Charlotte Maloney: Time to hold elected officials responsible for equal rights

(Francisco Kjolseth | The Salt Lake Tribune) Kelly Jones, left, and Jody England Hansen dress up as Silent Sentinels (women who protested outside the White House a century ago for suffrage), as they attend the legislative session on Tuesday, Feb. 4, 2020, to encourage Utah legislators to ratify the Equal Rights Amendment.

Women do not have the same protections under the United States Constitution as their male counterparts. This is true for all women, whether they are a stay-at-home mother, single head of the household, small business owner, CEO or young student.

It is time for this to change.

Today is Women’s Equality Day. The 19th Amendment officially became law on Aug. 26, 1920. White women finally won the right to vote, while women of color were precluded from voting rights for another four decades. As we mark this centennial anniversary, all women are still fighting for their equality here in Utah and across the country.

As Utah legislators celebrated women’s suffrage this past session, those same lawmakers refused to consider Rep. Karen Kwan’s bill to ratify the Equal Rights Amendment. When polls indicated that more than 70% of Utahn’s (71% of active LDS) support Utah ratifying, lawmakers refused to support it. As women stood in front of lawmakers every single day of the session asking for the bill to be heard, asking for equality, asking for their rights, lawmakers ignored them.

This is an election year. If your representatives were not advocating for equality, it is time to hold them accountable. If they did not support women in words and actions, it’s time to vote for lawmakers who will.

As we celebrate the long struggle and eventual victory of women attaining the vote, consider the value of that vote. How will you use it? Will you use it to support someone who refused to stand up for women? Ask the candidates where they stand. Ask if they will support women in their actions, not just words. Ask if they will support Utah ratifying the ERA.

Men, stand up for women and do the same.

Our vote is powerful. We have the opportunity to elect officials who truly support and represent us.

Across the country, Hispanic women make 58%, Black women 66% and white women 80% of what their white male counterparts are paid. Over time, this means that women earn much less throughout their lives and into retirement.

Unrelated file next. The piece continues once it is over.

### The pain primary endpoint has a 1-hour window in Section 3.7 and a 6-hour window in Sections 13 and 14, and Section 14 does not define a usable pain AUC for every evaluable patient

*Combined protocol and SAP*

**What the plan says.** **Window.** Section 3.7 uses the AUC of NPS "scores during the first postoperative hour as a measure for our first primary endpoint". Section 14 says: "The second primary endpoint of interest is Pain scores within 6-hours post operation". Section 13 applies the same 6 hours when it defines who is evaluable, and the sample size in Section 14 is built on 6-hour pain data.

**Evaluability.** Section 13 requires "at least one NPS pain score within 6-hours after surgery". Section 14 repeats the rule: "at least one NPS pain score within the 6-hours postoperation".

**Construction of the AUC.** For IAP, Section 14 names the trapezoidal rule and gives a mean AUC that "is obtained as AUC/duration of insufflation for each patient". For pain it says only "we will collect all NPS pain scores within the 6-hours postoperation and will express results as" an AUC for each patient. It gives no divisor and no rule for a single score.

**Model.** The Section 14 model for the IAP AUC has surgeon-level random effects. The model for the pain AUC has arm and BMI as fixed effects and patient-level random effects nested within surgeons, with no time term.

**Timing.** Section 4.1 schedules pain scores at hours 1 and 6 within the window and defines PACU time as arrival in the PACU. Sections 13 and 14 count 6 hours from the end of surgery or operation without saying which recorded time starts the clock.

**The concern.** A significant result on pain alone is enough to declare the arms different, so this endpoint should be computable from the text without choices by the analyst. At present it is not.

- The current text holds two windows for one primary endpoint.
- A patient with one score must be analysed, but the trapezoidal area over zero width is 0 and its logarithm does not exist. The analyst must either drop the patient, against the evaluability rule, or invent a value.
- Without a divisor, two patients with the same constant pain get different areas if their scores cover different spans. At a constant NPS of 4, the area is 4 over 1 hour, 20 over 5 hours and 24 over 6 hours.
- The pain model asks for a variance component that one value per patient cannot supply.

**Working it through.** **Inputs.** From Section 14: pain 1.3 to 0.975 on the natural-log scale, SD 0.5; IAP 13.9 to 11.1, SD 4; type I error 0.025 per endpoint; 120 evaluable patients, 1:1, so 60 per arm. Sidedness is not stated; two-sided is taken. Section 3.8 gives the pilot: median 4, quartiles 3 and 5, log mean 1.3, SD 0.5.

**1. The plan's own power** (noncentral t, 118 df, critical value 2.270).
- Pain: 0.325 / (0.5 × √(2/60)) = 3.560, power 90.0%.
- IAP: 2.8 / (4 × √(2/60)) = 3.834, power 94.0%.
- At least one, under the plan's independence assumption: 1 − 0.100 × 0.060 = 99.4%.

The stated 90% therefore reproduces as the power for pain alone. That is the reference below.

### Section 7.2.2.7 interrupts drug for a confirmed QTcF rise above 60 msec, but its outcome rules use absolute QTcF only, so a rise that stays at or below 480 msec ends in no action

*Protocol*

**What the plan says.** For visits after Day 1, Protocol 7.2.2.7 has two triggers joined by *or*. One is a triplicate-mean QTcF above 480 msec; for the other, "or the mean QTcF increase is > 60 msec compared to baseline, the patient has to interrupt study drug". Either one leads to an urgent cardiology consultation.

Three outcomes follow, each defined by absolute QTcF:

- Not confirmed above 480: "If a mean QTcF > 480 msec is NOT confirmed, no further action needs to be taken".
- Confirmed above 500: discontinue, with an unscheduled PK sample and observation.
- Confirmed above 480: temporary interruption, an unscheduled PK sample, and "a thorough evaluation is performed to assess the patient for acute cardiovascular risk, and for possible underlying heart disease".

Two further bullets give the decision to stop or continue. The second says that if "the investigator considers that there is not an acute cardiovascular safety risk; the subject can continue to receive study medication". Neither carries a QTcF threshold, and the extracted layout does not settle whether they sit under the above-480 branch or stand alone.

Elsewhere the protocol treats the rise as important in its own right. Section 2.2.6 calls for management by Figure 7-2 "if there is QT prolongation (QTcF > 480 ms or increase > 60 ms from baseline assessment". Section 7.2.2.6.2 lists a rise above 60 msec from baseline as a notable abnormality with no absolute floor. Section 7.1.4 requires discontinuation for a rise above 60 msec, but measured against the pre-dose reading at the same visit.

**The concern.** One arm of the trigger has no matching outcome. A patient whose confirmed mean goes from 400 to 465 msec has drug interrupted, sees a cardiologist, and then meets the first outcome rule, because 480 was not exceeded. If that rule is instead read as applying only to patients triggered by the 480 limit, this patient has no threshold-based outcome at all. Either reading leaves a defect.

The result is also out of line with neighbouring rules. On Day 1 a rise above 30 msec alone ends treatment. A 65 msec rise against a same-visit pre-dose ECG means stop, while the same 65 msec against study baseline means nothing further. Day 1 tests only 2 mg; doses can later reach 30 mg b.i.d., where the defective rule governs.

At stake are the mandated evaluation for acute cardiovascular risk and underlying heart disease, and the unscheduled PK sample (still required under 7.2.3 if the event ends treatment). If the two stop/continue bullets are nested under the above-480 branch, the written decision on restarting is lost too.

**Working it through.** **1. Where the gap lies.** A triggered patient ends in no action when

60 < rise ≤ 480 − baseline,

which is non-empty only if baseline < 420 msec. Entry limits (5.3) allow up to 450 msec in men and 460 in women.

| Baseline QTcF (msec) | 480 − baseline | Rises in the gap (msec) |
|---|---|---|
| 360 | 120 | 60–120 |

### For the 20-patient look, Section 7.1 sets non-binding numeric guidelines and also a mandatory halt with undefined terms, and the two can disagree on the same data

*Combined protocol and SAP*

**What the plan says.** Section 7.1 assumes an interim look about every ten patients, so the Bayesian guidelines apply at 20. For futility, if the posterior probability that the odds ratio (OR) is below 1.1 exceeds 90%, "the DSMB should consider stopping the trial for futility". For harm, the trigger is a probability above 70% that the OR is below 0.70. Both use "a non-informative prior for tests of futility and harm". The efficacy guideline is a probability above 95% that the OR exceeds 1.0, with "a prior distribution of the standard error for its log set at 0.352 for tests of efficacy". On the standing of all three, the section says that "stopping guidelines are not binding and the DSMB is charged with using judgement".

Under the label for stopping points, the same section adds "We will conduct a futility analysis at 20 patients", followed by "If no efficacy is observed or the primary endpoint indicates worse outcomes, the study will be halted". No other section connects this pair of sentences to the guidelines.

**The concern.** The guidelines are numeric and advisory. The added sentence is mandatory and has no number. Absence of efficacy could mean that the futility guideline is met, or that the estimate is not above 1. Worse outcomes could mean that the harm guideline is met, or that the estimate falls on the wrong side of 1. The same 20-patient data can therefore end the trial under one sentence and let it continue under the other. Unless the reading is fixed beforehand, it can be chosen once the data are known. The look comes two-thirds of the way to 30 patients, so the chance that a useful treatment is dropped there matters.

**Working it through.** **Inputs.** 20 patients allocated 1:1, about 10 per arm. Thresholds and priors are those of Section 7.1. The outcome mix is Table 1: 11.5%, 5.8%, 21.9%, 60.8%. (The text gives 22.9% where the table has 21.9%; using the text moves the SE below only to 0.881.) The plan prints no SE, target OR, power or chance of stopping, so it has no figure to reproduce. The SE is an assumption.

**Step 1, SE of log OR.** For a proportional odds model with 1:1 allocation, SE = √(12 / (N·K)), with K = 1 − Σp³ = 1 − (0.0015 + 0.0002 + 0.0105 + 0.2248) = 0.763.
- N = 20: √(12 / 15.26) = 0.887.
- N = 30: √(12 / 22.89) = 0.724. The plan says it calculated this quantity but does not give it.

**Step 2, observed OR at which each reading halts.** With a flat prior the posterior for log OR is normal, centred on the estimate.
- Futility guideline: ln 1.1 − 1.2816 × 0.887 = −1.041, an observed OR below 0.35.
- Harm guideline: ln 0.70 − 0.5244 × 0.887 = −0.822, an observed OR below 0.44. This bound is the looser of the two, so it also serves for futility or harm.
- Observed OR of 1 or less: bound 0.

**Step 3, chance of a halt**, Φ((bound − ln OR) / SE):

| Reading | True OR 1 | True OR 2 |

Utah women continue to advocate for wage equality. We believe that our daughters should not earn less than their male coworkers.

We have made great strides in improving equality for women through local, state and federal legislation. However, these can easily be rolled back or allowed to lapse, as we experienced just last year with the Violence Against Women Act, and this month with the change in Title IX that strengthens the rights of the accused on college campuses, while making it more difficult for the victims of sexual assault.

Because the ERA is a constitutional amendment, it is the only permanent guarantee of equality. It would reinforce sex discrimination cases and require laws treating the sexes differently to meet a higher level of scrutiny. Women deserve to find justice in the courts as well as the marketplace.

As we celebrate this centennial, we also celebrate the 55th anniversary of the Voting Rights Act of 1965. Let us remember and celebrate the women of color suffragettes who fought for the right to vote, but had to wait decades before seeing it realized for themselves.

Black women, like Ida B. Wells and Mary Church Terrell, waited until 1965. Chinese women, like Mabel Pin-Hua Lee, were excluded from voting until 1943 (the Chinese Exclusion Act prevented them from becoming citizens). And, Native American women, like Zitkala-Sa, could not vote until 1962 (the Snyder Act of 1924 granted them citizenship, but some states still prohibited Native Americans from voting for several decades).

Alice Paul, suffragist and author of the ERA, said, “When you put your hand to the plow, you can’t put it down until you get to the end of the row.” Our democracy remains unfinished until all women, irrespective of difference, receive full constitutional rights. Join in the fight for full equality. Vote equality.

Charlotte Maloney

Charlotte Maloney serves on the executive committee of the Utah ERA Coalition, a nonpartisan group of individuals and organizations working to educate Utah citizens about the Equal Rights Amendment. The coalition supports the fundamental notion that everyone deserves to be legally protected in the United States Constitution.